It had been a while since I had to vet a new provider, and I was not looking forward to the process. Body work is already a tight wire to walk for a team to walk, survivor and bodyworker. I found my massage therapist through a recommendation of a trusted friend, who explained that this LMT had worked with trauma survivors. I had recently fired my previous body worker as she had worked on a part of my body after I asked her not to (due to flashbacks I had experienced earlier in the day.) I was wary already about meeting a new person, and on edge due to the previous experience, but in desperate need of a new #team member to help remedy some of the major damage left from the assault both emotionally and physically.
Fast forward to now.
I survived intake. I’ve been with my LMT for 6 months now. One of the best things about her is that her energy/craniosacral work is amazing. She spends enough time allowing me to unwind and just be. Over time she’s been able to access some hidden chapters in the story that has been written on my body.
For a long time, I put off turning off the emotional barrier I kept up to protect me from crying. She mentioned that several of her client’s dialogue with her during sessions, where I liked to be silent (spoiler alert, so I didn’t have to talk about feelings.) Over time, however, she’s been able to access further into the story of my body, and only recently I agreed to give it a try.
I’ve gleaned interesting insights.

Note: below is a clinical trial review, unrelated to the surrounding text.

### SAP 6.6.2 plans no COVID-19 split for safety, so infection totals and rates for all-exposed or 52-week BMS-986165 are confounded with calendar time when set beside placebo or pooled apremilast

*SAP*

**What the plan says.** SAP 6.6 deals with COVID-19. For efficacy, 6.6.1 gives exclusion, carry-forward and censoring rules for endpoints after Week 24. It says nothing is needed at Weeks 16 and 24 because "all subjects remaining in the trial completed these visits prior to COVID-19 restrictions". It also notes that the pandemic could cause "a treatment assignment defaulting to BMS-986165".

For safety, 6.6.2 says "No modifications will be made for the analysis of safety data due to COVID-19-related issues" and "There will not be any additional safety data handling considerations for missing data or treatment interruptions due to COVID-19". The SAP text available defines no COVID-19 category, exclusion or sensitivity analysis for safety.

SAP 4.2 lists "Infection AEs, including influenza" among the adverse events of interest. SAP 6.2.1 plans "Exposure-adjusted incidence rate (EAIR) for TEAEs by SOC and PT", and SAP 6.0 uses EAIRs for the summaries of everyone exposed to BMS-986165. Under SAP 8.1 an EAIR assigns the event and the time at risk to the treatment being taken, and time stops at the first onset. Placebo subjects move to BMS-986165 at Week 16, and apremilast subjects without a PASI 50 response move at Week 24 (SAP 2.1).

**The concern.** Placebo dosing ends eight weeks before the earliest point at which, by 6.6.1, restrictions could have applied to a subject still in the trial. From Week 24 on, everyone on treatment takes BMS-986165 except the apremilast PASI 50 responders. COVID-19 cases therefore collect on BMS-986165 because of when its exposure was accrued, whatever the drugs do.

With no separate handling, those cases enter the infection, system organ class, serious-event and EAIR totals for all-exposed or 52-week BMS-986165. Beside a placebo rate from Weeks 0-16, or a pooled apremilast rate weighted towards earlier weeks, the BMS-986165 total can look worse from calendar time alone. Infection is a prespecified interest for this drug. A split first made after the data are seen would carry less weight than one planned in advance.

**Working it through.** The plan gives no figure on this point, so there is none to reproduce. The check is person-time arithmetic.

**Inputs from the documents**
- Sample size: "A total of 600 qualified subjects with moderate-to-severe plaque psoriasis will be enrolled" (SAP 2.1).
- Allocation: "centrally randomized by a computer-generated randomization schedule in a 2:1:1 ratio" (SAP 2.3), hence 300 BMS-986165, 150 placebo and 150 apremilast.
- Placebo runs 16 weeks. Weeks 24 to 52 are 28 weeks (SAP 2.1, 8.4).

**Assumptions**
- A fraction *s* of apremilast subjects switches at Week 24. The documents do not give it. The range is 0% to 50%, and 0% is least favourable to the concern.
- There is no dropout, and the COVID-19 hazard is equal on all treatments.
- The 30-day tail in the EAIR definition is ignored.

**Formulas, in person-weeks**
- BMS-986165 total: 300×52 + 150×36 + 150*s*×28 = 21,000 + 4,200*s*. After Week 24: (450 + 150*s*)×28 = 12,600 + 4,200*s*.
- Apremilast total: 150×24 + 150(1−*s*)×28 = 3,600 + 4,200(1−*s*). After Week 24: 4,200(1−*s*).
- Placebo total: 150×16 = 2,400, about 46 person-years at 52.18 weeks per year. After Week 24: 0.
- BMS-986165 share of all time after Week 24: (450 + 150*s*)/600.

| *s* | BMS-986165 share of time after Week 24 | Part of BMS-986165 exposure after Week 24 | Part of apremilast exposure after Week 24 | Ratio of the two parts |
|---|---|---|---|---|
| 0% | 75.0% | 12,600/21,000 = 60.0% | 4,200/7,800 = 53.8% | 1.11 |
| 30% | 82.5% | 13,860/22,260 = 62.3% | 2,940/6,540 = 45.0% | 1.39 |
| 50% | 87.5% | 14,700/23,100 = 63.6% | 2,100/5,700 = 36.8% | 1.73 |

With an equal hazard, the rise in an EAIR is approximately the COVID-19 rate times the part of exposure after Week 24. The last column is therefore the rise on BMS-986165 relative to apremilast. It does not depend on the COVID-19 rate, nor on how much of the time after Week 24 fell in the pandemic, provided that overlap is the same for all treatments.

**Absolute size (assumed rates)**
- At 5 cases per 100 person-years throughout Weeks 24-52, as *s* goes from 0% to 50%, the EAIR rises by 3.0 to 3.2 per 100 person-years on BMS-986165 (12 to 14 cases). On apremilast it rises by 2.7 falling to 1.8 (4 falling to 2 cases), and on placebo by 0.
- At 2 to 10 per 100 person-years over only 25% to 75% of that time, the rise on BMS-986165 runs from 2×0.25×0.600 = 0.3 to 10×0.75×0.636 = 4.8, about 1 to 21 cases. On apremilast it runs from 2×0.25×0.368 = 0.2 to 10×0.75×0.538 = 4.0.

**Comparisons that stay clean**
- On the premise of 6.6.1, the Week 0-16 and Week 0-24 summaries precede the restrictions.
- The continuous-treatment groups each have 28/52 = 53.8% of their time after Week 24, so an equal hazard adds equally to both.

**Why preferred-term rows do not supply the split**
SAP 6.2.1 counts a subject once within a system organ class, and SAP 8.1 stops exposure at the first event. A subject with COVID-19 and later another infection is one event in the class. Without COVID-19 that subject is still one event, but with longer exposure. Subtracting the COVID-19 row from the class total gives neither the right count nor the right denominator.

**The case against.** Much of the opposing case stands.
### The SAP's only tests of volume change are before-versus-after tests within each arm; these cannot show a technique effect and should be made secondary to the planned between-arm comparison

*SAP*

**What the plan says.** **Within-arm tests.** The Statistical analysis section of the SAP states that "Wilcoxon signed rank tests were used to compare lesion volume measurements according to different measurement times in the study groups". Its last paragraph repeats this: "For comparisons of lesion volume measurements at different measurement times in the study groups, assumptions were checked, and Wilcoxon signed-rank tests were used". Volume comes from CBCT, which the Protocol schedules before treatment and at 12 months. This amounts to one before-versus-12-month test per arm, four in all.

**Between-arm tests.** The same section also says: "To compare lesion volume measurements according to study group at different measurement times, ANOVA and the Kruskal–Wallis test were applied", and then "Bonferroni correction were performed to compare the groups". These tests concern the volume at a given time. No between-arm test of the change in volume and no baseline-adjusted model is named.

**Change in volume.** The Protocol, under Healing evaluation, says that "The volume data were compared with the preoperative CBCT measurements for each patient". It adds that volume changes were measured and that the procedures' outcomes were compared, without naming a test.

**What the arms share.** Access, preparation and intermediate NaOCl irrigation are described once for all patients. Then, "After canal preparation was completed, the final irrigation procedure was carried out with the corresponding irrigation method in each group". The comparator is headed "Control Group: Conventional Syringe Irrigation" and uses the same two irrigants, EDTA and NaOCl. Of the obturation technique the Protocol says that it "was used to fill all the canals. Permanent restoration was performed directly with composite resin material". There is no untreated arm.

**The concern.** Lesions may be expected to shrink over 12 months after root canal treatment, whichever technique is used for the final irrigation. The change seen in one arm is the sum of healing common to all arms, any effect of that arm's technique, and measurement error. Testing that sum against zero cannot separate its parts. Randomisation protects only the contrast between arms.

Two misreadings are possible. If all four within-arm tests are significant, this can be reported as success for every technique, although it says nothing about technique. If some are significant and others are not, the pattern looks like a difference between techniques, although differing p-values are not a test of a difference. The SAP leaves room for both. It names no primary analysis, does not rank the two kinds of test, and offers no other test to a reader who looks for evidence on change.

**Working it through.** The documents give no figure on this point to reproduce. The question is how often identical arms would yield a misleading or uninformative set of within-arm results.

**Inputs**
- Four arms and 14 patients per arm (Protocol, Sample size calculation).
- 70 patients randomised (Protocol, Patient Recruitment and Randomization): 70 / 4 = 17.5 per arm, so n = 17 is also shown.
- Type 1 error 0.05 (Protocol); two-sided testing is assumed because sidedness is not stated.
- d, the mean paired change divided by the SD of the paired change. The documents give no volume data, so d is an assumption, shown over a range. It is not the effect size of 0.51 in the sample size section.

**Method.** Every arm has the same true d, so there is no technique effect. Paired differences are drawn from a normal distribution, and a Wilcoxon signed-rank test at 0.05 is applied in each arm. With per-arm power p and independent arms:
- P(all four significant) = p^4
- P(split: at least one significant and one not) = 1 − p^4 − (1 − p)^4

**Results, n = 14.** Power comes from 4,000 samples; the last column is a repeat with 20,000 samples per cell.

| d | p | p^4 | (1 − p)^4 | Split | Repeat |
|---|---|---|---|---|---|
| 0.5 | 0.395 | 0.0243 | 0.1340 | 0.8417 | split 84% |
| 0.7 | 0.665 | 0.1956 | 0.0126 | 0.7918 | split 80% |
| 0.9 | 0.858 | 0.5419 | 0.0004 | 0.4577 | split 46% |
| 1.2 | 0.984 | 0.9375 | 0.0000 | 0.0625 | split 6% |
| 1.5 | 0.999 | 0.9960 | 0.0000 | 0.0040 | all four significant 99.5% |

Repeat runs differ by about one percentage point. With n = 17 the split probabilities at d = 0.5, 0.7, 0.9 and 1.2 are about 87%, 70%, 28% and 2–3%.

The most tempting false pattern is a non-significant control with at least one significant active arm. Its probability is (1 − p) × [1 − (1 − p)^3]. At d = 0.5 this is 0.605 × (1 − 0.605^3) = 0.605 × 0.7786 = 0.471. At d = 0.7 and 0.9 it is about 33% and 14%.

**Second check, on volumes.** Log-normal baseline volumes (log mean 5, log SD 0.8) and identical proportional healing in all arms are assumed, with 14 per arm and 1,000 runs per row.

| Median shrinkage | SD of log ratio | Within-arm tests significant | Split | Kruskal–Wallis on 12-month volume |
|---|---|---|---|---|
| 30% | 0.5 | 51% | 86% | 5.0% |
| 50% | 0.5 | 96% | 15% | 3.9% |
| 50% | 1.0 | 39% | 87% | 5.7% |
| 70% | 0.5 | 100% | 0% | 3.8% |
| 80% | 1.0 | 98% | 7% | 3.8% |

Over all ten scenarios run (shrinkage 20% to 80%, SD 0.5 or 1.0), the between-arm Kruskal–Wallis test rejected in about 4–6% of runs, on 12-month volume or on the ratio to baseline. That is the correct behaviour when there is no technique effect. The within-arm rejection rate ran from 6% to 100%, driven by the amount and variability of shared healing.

- Crying in a massage is really vulnerable. You’re mostly naked, feeling exposed, and crying. I still have a really REALLY hard time with this. First, I hate crying anyway. I was told that crying was weak, and I just dislike feeling like the weak one in the room. During my church days, the leadership looked down on the “chronic criers” as needy, so I learned fairly quickly to shut that shit down. (Side note: I realize that this church was/is emotionally and spiritually abusive, yet old habits die hard.) I still worry about seemingly silly things. (“What if she gets my tears on her?” *And yes, I’m laughing as I’m typing this.* “What if I’m the only client who cries?” *Because THAT’S likely* “What if I cry EVERY.TIME?” *This is becoming exceptionally likely.*)
- Disarming the body is a moment by moment process. (And god, I hate the word process.) I spent a lot of time in my massage working on trying to disarm my body. As a trauma survivor, and someone who lives with PTSD, I often forget how “on alert” my body is at all times. I didn’t realize HOW “on alert” until I met my LMT and had an experience where my body fully disarmed for a period of time.